A movie for every day of the year – a good one
Marconi receives the first transatlantic message, 1901
On this day in 1901, Guglielmo Marconi, one of the pioneers of long-distance radio transmission, finally proved that radio waves could travel really long distances. In 1894 he had started work on “wireless telegraphy” (sending telegrams without the need for wires, via Morse code) when only 20 years old, using his butler as a lab assistant – this was the butt end of the age of the gentleman scientist. He had soon worked out how to make a bell ring on one side of his room, wirelessly from the other. Impressed, his father had encouraged him to continue his experiments and gave him some money to do so. He did continue, though finding no take-up for his work in Italy, he travelled to London in 1896, where his fluency in English stood him in good stead, and at the Telegraph Office (now the BT Centre) in Newgate Street, London, he demonstrated the first public transmission of wireless signals. By 1897 he had transmitted Morse wirelessly over a distance of 6km. After this things moved rapidly and by 1899 Marconi was able to transmit from ocean-going ships. To turn his invention from something that obviously had huge benefit to a militaristic and maritime nation such as Britain to something that would have huge benefit for a wider public (and possibly himself), Marconi set out to transmit across the Atlantic – telegraphs at the time being transmitted via transatlantic cables running across the ocean floor. On 12 December 1901, Marconi reported that he had received the distinctive three-click Morse “S” signal in Cornwall, UK, transmitted from St John’s, Newfoundland, a distance of 3,500 kilometres (2,200 miles). No one since has been able to replicate the experiment with the equipment Marconi had at the time, and it is now generally accepted that Marconi either mistakenly heard the Morse signal, or faked his findings. Either way, the announcement of the achievement lent him enough heft to allow him to continue his experiments. By the following year he was transmitting radio signals across the Atlantic, the year after that President Theodore Roosevelt of the USA was able to send a message of greeting to King Edward VII of the UK. The radio age had arrived. The Bill Gates/Steve Jobs of his time, Marconi was still not 30 years old.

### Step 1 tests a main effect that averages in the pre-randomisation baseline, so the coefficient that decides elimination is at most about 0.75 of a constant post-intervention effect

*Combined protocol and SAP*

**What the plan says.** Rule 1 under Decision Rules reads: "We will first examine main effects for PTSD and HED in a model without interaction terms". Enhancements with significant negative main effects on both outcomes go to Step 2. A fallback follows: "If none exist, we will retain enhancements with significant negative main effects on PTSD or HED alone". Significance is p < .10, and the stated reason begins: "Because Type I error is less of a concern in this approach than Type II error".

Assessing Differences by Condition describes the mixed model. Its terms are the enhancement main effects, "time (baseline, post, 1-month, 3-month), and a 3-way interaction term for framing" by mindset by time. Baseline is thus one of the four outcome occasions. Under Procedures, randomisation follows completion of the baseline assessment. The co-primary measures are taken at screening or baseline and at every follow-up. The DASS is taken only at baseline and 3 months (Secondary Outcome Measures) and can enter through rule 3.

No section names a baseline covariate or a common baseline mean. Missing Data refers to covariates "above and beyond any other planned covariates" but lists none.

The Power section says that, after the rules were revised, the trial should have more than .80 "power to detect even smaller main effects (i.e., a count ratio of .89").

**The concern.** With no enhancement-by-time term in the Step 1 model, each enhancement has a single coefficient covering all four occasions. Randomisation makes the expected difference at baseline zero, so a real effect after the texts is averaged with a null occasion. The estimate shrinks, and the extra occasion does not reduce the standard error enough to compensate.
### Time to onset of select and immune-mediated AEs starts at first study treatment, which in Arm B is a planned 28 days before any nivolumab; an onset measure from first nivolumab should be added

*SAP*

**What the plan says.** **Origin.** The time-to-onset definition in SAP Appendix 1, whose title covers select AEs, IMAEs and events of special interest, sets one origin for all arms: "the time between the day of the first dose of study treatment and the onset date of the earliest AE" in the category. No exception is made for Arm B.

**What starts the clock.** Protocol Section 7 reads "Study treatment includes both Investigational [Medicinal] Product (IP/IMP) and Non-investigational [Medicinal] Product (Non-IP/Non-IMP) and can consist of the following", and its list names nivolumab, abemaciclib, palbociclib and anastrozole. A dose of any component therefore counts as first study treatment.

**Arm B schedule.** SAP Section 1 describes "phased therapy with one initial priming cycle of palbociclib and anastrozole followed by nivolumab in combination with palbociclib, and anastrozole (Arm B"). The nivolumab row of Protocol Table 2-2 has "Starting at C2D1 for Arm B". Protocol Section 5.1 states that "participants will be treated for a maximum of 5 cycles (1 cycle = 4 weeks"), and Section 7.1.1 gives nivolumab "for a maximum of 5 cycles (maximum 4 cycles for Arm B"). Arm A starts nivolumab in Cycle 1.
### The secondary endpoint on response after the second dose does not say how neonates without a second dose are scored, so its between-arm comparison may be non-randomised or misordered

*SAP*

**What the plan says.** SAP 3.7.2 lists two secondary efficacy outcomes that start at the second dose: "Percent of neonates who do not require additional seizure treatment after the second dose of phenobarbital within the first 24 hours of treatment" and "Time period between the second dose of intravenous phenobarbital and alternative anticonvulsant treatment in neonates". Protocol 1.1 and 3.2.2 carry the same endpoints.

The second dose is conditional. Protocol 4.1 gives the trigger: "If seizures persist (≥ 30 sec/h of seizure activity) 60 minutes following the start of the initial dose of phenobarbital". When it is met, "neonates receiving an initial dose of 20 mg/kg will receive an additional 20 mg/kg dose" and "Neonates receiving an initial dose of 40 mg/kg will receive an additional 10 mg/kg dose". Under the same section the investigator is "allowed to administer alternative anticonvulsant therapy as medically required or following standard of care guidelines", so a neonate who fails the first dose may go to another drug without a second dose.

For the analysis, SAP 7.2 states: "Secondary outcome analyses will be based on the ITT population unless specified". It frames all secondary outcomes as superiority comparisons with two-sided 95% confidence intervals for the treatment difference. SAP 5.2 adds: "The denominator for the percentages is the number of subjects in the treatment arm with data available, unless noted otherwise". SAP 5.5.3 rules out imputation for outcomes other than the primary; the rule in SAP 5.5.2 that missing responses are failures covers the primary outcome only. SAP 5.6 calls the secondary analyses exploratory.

Play Misty for Me (1971, dir: Clint Eastwood)
Made just before Clint Eastwood would re-invent himself as Dirty Harry, Eastwood’s directorial debut is one of a select few about a radio DJ. It being an Eastwood film, starring the man himself, Dave Garver turns out to be a laconic kind of late-night DJ, the sort who plays romantic songs for lonely people and almost whispers between the tracks. Very intimate. The sort of DJ you could imagine the Man with No Name becoming, if you could get the cigar stub out of his mouth. And already playing, as he has repeatedly since in his career, with the Eastwood movie image, it’s this very quiet, dialled down, hushed aspect of the character of Dave that gets him into trouble, when one of the callers to his phone-in request slot starts to ask him for the track Misty by pianist Errol Garner (also one of Eastwood’s personal faves). Evelyn (Jessica Walter) phones often, always asking for Misty, and one night, after meeting her “accidentally” in a bar after work, he takes her home and does to her what she probably had been hoping he’d do all along. This is the big “you really should not have done that” moment in a film that then dives into territory more famously explored by Glenn Close in Fatal Attraction, as Evelyn proves herself to be a psycho bitch who pushes and pushes and pushes against this quietly spoken Californian in an age of peaceniks while the film faces the audience and asks us to guess when Dave’s going to snap. Lean as you like, perfectly cast and played, it was an auspicious start for Eastwood, a thriller with a brilliant sting in the tale which is so very wrong and yet so right.
- Eastwood’s brilliant directorial debut
- Great music including Roberta Flack singing The First Time Ever I Saw Your Face
- Eastwood’s director-mentor Don Siegel cameos as a barman
- Jessica Walter is one of the great female psycho nutjobs of cinema
© Steve Morrissey 2013